The GBP EUR exchange rate dropped as the euro was supported by German employment figures. The latest release showed German jobs were now at pre-virus levels as the recovery picks up in Europe’s most important economy. There was also talk of an ECB taper from one of the bank’s policymakers.
The GBP to EUR trades is testing the lows at 1.1650 once more.
German economy gets a jobs boost
Germany’s unemployment rate fell to 5.5 percent in August to reach its lowest level since the start of the pandemic, according to official statistics on Tuesday. But the country may also struggle with gaps in skilled labour down the line.
Seasonally adjusted figures for the economy showed the number of unemployed had dropped by 53,000 for the month, the BA federal labour agency said.
The August reading is the lowest since March 2020, when unemployment was at a record-low five percent before coronavirus shutdowns and mass furlough schemes destroyed the economy.
“Unemployment and under-employment have fallen sharply again, even though we’re still in the summer holiday period,” said BA head Detlef Scheele.
“Employment growth is gaining momentum.”
The unemployment rate for July was also revised lower from 5.7 percent to 5.6 percent. The country’s economy has largely reopened since restrictions were lifted in May, prompting a surge in hiring and activity.
However, experts say the jobs rally has exposed the familiar obstacle of skilled worker shortages in Germany.
“We need 400,000 immigrants a year” to meet the demands of the labour market, Scheele said.
ECB policymaker talks tapering of stimulus
The euro was boosted by a rare bout of tapering talk from one of its policymakers, Robert Holzmann.
“We are now in a situation where we can think about how to reduce the pandemic special programs. I think that’s an assessment we share,” Holzmann said.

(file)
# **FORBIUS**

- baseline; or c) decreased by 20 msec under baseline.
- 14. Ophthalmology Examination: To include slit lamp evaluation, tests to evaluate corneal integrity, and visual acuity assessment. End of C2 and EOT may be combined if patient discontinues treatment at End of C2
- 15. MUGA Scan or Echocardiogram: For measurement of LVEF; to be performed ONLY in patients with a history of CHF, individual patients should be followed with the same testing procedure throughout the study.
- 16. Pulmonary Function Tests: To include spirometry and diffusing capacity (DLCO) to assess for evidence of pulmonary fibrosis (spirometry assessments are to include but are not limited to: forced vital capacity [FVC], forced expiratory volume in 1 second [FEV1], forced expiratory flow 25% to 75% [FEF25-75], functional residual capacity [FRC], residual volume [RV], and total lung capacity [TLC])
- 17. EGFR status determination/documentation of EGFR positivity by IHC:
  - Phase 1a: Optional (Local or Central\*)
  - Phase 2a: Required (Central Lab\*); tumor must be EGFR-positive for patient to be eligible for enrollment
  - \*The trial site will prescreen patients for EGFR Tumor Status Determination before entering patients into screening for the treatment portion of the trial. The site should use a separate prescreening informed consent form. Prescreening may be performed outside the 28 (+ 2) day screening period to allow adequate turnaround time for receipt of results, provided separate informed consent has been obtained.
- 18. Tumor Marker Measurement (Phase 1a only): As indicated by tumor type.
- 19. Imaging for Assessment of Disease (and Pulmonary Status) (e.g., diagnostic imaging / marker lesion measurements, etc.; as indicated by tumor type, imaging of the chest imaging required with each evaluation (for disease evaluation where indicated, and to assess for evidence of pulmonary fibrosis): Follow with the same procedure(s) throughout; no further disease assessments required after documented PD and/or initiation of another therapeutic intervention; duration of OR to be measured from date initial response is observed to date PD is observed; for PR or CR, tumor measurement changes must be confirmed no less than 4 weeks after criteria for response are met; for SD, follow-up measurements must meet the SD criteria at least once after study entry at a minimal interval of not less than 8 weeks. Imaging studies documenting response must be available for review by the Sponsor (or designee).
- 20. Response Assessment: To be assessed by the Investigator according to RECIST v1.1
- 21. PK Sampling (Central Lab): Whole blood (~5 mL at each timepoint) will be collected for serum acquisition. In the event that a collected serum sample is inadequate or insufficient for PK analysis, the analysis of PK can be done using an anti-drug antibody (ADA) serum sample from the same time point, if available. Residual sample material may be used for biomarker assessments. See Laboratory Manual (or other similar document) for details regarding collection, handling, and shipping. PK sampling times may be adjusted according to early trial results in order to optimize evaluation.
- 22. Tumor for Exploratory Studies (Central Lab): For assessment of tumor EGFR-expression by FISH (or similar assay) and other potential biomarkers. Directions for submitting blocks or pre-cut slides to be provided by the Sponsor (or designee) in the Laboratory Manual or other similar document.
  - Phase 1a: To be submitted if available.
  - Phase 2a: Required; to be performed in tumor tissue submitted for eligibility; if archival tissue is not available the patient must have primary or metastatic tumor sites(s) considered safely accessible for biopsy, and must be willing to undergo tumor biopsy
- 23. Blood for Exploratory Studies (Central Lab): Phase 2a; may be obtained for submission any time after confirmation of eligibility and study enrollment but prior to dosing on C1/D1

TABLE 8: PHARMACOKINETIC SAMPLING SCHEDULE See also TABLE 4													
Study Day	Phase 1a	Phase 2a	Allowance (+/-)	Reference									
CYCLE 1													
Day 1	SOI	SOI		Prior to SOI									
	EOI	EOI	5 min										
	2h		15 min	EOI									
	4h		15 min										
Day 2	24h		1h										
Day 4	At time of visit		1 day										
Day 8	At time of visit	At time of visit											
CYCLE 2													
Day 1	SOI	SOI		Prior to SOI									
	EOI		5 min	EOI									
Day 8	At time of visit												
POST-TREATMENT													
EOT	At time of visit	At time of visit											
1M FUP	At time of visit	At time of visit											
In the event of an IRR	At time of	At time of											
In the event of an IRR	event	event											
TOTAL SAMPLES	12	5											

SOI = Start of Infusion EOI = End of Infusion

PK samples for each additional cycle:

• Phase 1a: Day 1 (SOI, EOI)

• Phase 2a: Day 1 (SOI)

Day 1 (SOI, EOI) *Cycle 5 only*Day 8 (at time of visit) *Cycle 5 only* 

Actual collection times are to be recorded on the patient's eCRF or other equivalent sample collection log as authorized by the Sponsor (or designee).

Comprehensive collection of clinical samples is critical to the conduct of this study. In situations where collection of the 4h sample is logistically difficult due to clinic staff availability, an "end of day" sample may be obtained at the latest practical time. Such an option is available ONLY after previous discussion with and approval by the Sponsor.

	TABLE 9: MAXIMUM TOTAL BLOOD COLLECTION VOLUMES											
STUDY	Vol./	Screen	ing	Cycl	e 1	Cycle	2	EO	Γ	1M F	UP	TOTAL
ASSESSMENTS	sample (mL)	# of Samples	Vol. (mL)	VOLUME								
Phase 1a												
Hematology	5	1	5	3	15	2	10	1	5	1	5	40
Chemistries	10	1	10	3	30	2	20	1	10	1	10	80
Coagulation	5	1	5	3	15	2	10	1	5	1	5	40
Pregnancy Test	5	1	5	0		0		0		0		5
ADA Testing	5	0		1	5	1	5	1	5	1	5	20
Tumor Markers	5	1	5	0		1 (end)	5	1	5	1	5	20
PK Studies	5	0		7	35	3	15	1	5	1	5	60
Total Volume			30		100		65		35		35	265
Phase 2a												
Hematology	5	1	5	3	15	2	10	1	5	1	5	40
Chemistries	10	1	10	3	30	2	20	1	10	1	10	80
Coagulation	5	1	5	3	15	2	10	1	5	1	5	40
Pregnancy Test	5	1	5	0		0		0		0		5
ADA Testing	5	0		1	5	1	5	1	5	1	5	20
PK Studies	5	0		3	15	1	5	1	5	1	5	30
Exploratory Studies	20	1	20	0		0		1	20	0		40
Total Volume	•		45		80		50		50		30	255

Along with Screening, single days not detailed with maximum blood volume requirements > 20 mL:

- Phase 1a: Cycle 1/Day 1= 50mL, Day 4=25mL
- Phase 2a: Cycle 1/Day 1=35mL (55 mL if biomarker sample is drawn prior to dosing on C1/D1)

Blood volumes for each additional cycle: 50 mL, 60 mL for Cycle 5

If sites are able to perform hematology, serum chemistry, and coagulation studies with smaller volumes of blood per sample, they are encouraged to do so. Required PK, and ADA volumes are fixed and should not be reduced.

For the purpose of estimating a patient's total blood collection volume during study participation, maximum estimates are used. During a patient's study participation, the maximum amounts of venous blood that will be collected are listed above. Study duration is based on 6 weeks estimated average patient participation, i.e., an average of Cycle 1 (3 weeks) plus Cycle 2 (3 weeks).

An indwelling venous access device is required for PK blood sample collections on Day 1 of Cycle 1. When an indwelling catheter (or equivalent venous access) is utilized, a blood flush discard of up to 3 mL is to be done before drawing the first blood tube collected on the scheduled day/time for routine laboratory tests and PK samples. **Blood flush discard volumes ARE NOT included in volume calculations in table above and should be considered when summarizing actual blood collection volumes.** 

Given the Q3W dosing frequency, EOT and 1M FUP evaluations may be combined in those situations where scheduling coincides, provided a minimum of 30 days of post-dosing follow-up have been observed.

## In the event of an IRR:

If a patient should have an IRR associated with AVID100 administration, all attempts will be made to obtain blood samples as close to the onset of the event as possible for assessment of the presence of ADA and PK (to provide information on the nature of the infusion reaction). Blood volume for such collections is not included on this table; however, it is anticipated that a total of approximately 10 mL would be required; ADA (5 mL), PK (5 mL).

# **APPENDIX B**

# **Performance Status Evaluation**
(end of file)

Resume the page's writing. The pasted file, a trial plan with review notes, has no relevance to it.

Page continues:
“At our September meeting, we have the opportunity to discuss how do we close the pandemic part and focus on the inflation part,” he added.
Holzmann also said that the slowdown of the emergency PEPP purchase pace in the fourth quarter was “definitely” a discussion to take place at the central bank’s meeting next week. He also wants the ECB to “disentangle” guidance on asset purchases from the path of future interest rate rises.
Holzmann argued that the PEPP was a pandemic support issue but should be removed from the equation as the bloc gets back on the growth path and has to deal with the inflation issue.
The comments are the first from an ECB governing policy member in recent times that has been willing to discuss a potential tapering. They also may be premature after the US Federal Reserve struck a more dovish tone in the last week.
The ECB member closed his comments with remarks on the supply chain issues stalking developed nations, saying:
“The supply problem is something that occupies us all. But it’s something that will fade. This reduces some of the production but it doesn’t derail it”